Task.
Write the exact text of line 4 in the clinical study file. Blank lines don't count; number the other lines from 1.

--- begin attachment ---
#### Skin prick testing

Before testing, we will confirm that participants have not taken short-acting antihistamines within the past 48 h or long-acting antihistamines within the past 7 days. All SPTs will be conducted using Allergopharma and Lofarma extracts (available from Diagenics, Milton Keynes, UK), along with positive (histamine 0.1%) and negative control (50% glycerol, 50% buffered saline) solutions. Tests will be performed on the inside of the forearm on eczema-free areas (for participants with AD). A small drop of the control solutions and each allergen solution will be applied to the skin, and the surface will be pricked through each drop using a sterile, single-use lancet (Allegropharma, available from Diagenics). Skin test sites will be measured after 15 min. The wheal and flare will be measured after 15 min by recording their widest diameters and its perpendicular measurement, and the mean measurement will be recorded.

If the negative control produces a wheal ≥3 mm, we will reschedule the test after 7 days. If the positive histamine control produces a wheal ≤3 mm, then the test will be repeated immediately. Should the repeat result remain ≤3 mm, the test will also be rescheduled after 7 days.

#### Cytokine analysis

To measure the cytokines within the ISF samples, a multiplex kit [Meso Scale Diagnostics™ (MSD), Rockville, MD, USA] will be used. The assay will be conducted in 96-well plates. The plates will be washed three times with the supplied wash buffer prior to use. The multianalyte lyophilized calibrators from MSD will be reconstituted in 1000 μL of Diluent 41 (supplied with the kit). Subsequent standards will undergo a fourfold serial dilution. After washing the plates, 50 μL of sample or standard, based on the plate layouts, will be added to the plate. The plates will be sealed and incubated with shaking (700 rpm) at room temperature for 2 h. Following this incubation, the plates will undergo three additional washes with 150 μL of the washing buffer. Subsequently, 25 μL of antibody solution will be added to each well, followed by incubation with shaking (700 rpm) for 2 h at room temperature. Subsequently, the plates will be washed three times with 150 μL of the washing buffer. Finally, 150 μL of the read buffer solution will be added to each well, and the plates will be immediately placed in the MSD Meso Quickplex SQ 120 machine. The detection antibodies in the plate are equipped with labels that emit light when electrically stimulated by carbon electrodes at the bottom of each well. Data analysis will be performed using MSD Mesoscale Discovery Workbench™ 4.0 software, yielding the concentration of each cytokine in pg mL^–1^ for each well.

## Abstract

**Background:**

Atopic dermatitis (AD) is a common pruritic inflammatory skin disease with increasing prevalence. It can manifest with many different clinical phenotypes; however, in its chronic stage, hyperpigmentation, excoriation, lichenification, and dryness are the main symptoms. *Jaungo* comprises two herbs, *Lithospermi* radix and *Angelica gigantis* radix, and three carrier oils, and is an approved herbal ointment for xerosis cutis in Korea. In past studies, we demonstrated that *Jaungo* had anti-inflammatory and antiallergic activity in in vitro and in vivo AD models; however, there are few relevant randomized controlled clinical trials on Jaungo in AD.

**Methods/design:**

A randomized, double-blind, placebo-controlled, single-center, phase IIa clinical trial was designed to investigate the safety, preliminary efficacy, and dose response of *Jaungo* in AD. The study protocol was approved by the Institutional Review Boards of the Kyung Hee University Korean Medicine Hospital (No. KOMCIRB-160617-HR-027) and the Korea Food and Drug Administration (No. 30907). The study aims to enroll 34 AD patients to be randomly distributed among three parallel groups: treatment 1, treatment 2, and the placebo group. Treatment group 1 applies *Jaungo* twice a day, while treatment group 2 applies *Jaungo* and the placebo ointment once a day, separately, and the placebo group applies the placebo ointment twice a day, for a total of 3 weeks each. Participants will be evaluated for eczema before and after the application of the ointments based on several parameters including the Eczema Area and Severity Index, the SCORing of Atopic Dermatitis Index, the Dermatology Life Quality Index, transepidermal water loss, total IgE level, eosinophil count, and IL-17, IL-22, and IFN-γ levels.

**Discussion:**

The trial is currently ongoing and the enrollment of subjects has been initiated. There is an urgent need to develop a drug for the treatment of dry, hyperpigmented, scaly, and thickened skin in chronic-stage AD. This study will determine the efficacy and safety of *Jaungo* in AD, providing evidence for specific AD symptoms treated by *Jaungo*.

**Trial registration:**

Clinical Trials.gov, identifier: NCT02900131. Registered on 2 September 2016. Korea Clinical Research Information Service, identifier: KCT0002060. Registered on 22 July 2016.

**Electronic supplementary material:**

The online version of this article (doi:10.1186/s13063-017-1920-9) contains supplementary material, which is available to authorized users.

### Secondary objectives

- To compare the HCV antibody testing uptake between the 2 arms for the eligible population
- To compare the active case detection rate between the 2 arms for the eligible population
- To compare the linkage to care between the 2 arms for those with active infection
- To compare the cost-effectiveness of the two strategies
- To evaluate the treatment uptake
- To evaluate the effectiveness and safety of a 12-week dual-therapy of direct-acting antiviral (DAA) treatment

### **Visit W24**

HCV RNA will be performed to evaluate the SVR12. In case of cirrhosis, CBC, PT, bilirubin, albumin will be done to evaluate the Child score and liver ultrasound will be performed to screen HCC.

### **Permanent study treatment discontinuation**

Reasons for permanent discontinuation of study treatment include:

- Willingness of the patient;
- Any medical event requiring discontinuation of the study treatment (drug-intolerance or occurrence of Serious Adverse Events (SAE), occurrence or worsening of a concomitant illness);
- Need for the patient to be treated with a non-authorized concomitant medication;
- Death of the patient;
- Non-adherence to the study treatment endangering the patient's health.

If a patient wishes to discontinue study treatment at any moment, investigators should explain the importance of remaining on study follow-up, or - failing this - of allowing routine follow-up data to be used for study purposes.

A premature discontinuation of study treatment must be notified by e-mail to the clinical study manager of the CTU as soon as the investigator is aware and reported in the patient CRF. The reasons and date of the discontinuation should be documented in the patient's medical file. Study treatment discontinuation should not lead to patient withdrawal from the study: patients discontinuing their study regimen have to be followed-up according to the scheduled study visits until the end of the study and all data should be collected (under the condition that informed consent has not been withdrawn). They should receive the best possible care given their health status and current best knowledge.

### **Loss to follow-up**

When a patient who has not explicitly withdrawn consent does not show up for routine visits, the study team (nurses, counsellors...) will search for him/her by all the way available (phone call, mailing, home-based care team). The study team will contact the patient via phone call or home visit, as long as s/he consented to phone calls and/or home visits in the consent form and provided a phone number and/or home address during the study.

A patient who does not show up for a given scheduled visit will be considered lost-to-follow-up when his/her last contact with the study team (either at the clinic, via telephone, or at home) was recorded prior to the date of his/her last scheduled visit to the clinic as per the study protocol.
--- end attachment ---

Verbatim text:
#### Cytokine analysis